Readers and shoppers, this one is for you! This is free rein to go out and support those businesses that engage in pollinator friendly practices.

Now, how does one measure that? As with everything, one has to be sure that there isn’t “green-washing” going on. If a retailer is selling plants, or seeds, make sure they are appropriate for your area.

You remember I talked about knowing how to read a plant tag and knowing what was “perennial” back in March when I was discussing plant shopping. Just because a plant is labeled “perennial” at a large national retailer, it does not mean that it will necessarily be “perennial” for your area.

So one way to avoid those issues is to definitely shop local. Another way is to look for plants that are locally grown. Many of the plants will have their place of origin–or a grower–listed on them. At least at some of my garden centers, some of the plants will say “Connecticut grown” right on them. Even some of the national retailers sell some of these.

But “Connecticut” (or where ever) grown does not indicate that the plants are pesticide free, of course, and if you want a pollinator garden, that’s what you should hope for. Many retailers have started phasing out the neonicotinoids, which are believed to be harmful to bees, but they still may use other pesticides.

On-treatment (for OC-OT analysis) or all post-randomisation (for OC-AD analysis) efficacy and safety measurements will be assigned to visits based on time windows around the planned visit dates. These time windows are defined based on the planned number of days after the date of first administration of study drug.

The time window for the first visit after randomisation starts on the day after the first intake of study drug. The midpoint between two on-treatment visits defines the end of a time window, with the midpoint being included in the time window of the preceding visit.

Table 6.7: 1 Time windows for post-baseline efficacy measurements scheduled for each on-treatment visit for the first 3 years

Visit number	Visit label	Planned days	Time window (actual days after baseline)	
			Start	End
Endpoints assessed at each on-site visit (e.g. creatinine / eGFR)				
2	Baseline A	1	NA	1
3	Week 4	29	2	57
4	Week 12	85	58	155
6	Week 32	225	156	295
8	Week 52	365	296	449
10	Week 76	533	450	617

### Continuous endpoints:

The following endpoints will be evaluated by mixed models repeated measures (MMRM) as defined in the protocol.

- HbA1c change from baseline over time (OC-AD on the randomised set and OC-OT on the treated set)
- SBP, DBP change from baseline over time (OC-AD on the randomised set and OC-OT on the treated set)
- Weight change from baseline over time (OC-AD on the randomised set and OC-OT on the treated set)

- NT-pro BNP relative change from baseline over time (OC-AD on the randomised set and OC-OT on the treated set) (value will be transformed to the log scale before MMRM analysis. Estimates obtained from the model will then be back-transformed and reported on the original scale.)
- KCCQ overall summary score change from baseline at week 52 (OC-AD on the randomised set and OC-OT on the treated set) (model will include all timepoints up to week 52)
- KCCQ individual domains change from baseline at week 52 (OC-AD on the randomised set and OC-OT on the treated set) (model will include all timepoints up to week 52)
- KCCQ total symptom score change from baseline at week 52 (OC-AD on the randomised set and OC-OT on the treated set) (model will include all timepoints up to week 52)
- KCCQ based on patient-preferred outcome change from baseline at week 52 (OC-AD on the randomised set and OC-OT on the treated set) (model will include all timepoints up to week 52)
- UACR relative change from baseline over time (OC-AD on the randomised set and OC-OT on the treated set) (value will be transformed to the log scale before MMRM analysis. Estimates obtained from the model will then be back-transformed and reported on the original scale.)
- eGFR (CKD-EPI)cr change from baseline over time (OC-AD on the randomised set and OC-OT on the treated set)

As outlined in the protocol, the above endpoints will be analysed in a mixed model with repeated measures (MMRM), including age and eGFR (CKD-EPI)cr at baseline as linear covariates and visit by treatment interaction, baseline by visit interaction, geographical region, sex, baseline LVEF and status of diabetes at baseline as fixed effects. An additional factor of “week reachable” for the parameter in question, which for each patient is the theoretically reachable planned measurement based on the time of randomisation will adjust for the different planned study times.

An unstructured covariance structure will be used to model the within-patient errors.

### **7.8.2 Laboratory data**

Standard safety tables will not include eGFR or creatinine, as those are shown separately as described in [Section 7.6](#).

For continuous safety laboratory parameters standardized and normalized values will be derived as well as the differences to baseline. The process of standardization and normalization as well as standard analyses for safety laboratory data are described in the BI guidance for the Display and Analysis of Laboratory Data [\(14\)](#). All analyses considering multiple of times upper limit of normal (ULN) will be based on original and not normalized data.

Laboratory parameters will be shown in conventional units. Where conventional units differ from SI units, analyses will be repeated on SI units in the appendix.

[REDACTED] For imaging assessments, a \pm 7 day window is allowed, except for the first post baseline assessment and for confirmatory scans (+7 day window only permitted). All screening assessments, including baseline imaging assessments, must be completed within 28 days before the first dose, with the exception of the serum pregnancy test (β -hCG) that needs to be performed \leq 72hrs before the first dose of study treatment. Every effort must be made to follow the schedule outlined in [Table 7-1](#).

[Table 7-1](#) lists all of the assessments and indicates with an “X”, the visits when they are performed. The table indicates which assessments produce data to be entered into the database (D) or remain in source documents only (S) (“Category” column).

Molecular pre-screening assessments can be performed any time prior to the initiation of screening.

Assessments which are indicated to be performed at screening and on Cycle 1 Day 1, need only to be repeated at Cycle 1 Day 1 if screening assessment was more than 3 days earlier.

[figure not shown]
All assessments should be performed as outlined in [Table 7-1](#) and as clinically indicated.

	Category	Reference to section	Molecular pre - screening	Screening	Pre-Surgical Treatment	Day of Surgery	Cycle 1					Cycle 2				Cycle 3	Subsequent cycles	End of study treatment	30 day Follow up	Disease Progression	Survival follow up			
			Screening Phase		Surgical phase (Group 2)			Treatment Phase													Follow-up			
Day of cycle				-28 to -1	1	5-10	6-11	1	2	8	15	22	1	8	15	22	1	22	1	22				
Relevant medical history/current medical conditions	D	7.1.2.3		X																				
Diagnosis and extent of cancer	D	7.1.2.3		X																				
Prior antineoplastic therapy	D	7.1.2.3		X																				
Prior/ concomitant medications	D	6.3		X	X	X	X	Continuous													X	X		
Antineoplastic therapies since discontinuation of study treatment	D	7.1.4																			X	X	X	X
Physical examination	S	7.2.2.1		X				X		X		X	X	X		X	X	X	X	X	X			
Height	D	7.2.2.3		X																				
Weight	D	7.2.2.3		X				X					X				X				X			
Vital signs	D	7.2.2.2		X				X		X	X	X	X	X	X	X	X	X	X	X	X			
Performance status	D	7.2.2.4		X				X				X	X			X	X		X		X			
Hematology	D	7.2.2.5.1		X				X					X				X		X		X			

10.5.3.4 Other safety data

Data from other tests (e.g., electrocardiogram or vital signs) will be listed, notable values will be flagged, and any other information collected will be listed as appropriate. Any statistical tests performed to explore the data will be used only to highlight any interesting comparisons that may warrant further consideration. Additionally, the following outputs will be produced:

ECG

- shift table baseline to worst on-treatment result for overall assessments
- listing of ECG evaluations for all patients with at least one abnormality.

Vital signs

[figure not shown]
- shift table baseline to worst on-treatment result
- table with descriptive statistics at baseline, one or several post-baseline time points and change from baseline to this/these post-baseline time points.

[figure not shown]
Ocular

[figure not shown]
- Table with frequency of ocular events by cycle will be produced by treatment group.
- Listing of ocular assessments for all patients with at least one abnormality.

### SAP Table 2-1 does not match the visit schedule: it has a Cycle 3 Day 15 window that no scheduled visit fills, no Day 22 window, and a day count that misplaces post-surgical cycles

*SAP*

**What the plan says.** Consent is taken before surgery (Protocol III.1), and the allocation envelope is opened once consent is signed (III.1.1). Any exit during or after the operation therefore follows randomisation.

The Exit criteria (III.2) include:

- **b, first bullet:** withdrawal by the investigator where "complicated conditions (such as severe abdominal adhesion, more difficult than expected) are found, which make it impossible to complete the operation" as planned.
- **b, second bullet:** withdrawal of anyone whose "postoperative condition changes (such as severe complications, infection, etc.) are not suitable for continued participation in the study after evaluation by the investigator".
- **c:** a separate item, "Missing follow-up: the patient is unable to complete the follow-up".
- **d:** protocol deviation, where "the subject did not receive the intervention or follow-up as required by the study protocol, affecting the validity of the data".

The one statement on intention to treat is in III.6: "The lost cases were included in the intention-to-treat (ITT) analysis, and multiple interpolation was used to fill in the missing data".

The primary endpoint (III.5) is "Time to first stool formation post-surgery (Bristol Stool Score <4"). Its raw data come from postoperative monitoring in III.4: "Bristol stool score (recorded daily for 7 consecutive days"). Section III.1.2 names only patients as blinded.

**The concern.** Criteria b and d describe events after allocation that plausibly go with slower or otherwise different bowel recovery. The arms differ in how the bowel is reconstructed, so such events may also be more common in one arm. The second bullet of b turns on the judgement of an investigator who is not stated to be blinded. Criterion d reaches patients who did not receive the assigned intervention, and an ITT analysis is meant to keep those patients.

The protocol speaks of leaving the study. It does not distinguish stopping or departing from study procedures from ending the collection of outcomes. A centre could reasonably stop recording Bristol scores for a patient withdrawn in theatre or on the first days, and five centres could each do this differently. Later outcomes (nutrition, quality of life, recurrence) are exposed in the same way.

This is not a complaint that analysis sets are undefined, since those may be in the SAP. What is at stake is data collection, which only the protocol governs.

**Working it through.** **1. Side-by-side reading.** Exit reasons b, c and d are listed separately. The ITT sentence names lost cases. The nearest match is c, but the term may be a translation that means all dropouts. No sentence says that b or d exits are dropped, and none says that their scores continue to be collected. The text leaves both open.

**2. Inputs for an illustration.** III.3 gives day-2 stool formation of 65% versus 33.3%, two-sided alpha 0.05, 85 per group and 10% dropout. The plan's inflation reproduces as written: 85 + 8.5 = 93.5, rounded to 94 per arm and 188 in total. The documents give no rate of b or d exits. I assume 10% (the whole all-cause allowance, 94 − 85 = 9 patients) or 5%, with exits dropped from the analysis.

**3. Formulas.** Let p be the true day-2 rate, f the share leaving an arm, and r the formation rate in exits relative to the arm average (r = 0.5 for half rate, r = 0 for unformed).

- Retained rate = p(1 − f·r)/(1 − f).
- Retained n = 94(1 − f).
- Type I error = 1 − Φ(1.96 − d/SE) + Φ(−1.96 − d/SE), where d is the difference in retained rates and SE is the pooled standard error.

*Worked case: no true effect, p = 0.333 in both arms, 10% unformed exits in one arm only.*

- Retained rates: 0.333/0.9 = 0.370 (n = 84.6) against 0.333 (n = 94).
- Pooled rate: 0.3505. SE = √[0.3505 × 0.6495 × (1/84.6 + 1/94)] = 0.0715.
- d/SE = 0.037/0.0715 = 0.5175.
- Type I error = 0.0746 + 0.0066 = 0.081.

You will see some seeds now labeled as “organic” but it’s still rare to see a plant labeled as organic, even plants that we regularly buy for our vegetable gardens. I wonder what it’s going to take to get to that?

And of course, these smaller retailers often have a selection of gardening books. So even if you don’t want to necessarily go out and garden, you can often find interesting books on their shelves. You can perhaps help support the cause in that manner by buying a book–or two. As an avid reader myself, I know that I rarely buy just one (sort of like the old Lays potato chip commercial–no one can eat just one?)

So it’s just about plant shopping time in my area. This year, when you’re out shopping, please consider those garden centers and retailers that engage in pollinator friendly practices. I am not going to tell you what they are–but if you get there and don’t see a lot of local plants, native plants, or any organic plants, then I think I might find a different place to shop!

Wordless Wednesday–Spring Color

 

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After my whining last Friday about how we were never going to get spring,  a few warm days have brought out the flowers.

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You can see how early it is. The trees still have no leaves and very little is greening up. These photos were taken April 14–the very day that I was whining that we don’t have spring.

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So it’s nice to see a little color to prove me wrong.